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Similarly, heart rate tracking seemed unreliable. Take a session on an elliptical — using the grip sensors on the machine, my max heart rate would be detected at around 168bpm. The Smartband 2, once it synced data over, would max out around 125bpm. Other times, it would hit that figure as I was walking down the street, without feeling even slightly out of breath. I can’t trust which, if any, of those figures are even close to accurate, though I’m fairly sure I get more of a workout on a cross trainer than going for a stroll.
Another constant frustration was connectivity. Considering it supports Bluetooth and NFC, that really shouldn’t be a problem. Yet it routinely took several minutes for data to sync between the wrist-borne gadget and the monitoring apps. Twice, it simply refused to sync at all for over 30 minutes, corrected only by uninstalling and reinstalling the apps. All too often, the phone would know the Smartband 2 was correctly paired — the device status is constantly presented on the notification dropdown — but the app would persist in displaying an increasingly maddening “Disconnected”. This occured on two handsets the Smartband 2 was tested with, a Samsung Galaxy Note II and a newer Moto X.
The last major frustration was having two apps to use with it in the first place. Admittedly, Lifelog is an optional install, though it promises more intricate reports of the data gathered than the mandatory Smartband 2 app. Either way, it seems like needless bloat, and a resource hog for the phone. The Note II’s performance in particular dropped notably, and although it is almost a three years old, it meets the Smartband 2’s system requirements.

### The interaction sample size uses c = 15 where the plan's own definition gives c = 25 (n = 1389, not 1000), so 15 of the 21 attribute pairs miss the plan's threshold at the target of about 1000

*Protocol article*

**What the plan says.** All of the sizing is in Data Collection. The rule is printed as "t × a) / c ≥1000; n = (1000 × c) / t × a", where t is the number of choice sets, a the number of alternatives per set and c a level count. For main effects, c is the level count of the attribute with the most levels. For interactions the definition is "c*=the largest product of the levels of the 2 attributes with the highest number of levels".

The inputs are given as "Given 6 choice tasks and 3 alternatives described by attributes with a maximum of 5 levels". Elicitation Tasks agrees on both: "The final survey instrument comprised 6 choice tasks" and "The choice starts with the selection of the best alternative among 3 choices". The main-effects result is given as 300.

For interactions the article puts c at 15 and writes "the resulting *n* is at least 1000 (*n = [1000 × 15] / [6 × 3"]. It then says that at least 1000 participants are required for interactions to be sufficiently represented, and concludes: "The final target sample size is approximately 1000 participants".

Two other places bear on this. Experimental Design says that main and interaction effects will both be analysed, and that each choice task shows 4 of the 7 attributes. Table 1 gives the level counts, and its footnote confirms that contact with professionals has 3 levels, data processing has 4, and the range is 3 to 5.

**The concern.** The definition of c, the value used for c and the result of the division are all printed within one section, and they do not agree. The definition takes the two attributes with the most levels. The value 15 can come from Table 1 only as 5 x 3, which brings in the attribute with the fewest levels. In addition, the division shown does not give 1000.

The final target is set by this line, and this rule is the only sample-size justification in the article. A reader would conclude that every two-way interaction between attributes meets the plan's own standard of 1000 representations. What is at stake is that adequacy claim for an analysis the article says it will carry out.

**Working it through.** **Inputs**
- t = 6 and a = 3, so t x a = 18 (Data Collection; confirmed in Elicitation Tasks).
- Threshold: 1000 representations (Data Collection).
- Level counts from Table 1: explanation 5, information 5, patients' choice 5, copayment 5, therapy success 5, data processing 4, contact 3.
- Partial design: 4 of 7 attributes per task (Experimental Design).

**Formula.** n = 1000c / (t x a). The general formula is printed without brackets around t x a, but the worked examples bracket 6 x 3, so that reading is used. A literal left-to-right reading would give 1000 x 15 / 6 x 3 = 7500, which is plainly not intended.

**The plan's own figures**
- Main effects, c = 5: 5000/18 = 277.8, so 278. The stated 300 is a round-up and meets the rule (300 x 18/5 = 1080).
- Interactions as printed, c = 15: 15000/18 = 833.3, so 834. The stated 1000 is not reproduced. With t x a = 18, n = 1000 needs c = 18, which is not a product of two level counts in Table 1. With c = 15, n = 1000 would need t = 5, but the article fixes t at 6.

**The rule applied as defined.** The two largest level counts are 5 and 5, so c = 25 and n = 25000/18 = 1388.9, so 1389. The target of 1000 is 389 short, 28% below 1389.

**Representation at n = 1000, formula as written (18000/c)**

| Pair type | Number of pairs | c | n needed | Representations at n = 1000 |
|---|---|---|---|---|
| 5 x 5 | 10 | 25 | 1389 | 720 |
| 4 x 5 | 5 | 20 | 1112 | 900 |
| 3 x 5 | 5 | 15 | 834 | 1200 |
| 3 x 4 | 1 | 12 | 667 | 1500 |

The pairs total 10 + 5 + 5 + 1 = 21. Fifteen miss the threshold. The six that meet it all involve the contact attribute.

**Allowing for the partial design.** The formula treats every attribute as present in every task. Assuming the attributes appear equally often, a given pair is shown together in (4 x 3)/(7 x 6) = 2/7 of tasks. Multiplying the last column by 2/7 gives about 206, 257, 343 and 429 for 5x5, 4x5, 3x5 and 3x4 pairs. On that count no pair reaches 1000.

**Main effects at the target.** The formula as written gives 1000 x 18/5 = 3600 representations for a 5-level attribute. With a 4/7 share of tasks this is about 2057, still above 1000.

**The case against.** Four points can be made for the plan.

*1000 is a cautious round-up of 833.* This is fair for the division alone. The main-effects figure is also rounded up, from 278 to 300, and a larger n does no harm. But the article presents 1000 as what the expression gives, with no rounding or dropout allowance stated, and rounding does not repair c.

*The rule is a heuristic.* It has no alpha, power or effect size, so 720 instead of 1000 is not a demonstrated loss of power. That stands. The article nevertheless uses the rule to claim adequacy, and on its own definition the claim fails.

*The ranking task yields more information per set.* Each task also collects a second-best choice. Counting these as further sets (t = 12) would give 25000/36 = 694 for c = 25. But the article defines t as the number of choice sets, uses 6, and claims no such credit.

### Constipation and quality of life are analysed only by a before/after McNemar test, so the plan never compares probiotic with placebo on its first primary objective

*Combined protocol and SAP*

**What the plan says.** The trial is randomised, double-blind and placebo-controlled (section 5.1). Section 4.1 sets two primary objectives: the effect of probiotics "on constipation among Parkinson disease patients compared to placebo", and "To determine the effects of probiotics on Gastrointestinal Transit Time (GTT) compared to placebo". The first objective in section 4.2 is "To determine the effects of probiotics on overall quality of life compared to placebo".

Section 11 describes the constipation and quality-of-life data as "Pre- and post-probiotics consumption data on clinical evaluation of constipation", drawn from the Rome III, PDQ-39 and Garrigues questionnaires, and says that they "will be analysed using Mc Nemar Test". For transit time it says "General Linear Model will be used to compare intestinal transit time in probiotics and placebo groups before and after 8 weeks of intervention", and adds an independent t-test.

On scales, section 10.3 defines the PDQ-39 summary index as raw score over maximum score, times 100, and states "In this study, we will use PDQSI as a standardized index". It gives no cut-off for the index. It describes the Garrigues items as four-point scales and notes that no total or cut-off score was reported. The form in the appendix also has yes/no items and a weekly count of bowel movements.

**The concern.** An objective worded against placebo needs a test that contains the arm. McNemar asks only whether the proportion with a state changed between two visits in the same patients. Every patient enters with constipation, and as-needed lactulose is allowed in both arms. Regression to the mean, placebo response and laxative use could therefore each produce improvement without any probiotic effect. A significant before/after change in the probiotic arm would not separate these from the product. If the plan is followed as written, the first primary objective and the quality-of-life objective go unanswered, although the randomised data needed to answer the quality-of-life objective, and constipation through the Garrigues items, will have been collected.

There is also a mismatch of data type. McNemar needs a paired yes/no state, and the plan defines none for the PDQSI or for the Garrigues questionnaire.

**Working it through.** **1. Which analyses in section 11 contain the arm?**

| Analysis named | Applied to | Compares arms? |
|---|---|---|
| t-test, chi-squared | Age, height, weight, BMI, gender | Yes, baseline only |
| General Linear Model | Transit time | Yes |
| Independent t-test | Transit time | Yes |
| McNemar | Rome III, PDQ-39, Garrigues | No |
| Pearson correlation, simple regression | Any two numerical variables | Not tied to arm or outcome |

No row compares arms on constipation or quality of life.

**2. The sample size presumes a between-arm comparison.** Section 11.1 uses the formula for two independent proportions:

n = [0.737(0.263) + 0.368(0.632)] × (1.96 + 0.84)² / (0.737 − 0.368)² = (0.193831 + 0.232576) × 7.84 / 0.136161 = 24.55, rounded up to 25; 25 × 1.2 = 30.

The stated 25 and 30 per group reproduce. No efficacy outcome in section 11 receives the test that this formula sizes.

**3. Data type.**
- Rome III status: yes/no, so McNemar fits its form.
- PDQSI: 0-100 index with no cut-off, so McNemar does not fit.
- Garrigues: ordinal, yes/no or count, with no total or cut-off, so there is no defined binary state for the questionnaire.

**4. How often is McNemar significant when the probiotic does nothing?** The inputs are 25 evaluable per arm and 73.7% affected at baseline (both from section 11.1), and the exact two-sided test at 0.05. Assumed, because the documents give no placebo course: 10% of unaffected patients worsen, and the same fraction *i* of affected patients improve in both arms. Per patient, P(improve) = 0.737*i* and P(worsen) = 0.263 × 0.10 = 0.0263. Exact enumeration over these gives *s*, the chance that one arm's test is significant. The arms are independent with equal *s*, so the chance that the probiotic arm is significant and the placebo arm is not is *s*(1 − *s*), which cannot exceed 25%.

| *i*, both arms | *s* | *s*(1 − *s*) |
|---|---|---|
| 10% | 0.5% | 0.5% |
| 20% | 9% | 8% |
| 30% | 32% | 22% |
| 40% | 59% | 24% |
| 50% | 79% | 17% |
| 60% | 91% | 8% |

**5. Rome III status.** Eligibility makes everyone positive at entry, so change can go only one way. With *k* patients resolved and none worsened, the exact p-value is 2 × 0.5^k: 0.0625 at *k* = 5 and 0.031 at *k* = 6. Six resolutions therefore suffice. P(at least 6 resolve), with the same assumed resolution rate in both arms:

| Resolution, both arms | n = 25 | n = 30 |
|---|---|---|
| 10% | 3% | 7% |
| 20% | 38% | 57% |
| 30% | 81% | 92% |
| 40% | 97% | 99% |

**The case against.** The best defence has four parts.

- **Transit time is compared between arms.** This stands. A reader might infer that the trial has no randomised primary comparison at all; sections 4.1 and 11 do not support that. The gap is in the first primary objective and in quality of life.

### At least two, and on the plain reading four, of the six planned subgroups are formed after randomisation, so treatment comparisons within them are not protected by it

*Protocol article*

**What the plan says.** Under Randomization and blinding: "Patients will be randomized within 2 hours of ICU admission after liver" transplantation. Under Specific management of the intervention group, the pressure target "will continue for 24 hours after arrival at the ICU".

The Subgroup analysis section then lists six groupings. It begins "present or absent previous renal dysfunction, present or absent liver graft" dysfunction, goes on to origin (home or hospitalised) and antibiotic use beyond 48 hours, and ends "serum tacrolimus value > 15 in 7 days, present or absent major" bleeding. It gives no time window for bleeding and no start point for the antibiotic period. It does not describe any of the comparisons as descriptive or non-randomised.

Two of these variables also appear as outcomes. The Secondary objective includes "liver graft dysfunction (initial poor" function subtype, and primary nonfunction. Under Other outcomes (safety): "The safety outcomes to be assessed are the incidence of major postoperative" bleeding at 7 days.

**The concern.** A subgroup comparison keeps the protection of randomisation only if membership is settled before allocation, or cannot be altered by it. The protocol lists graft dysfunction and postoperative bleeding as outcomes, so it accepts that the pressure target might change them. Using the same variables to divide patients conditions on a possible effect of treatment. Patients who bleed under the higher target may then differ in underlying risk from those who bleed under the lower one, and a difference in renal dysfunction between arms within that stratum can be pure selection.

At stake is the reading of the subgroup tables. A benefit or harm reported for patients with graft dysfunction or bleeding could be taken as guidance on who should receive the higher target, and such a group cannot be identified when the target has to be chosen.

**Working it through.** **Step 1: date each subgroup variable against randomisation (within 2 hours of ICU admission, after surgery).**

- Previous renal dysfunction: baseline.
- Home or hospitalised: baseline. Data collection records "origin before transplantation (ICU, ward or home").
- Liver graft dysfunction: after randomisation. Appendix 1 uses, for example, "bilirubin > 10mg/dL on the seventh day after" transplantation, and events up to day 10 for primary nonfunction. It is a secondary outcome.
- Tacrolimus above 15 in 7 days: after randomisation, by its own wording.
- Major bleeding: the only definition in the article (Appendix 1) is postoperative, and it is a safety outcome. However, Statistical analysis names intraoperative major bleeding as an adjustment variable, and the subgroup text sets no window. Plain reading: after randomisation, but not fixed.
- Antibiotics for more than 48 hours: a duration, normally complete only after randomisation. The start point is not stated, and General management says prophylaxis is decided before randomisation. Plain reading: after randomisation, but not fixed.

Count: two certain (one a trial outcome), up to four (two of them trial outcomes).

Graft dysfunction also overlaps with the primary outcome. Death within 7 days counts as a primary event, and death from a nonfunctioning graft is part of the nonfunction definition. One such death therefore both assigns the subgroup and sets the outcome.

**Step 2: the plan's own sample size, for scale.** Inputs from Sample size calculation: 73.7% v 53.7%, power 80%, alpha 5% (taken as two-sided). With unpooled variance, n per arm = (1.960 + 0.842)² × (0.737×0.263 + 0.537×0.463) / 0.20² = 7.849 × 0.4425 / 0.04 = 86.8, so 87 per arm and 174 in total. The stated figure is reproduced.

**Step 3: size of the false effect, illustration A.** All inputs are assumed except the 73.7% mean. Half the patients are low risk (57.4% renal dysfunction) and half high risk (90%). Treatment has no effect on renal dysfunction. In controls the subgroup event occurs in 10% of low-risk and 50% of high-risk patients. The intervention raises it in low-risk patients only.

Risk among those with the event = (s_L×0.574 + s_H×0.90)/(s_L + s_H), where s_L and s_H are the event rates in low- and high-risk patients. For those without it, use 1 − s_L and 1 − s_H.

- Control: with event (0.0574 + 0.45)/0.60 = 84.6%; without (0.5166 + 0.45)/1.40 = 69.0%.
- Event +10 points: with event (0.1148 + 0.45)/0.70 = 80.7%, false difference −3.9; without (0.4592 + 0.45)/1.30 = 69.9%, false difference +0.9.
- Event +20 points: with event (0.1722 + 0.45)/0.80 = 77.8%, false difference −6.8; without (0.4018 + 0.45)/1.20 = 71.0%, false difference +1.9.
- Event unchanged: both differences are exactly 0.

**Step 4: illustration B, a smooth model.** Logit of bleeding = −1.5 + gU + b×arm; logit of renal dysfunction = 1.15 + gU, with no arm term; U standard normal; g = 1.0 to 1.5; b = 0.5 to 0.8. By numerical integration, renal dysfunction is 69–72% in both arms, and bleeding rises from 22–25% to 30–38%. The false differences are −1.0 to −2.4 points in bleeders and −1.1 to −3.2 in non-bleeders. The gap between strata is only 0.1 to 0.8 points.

There are other, tertiary functions the Smartband 2 pulls off well. It can function as a remote media remote, playing, pausing, or skipping tracks back and forward with simple multi-tap controls. Its vibrating alerts for calls and texts are a nice touch, when the phone and band maintain connection. Being woken up by a gently intensifying vibration on your wrist proves supremely preferable to a blaring alarm shocking you to life in the mornings. There’s good technology at work here.
Unfortunately, it’s just not reliable enough. When you’re getting such wide discrepancies in data as the Smartband 2 tends to deliver — when you can get it to deliver at all — the results are meaningless. Ultimately, what use is a fitness tracker that can’t actually track?http://www.gofrnzy.com/index.php/2015/11/05/sony-smartband-2-is-the-dumbest-fitness-tracker/http://www.gofrnzy.com/wp-content/uploads/2015/11/article-2535358-1A76C6D000000578-941_634x384.jpghttp://www.gofrnzy.com/wp-content/uploads/2015/11/article-2535358-1A76C6D000000578-941_634x384-150x150.jpgTech Reviewssmart bands,sony fitbit,sony fitness tracker,Sony Smartband 2 is the dumbest fitness tracker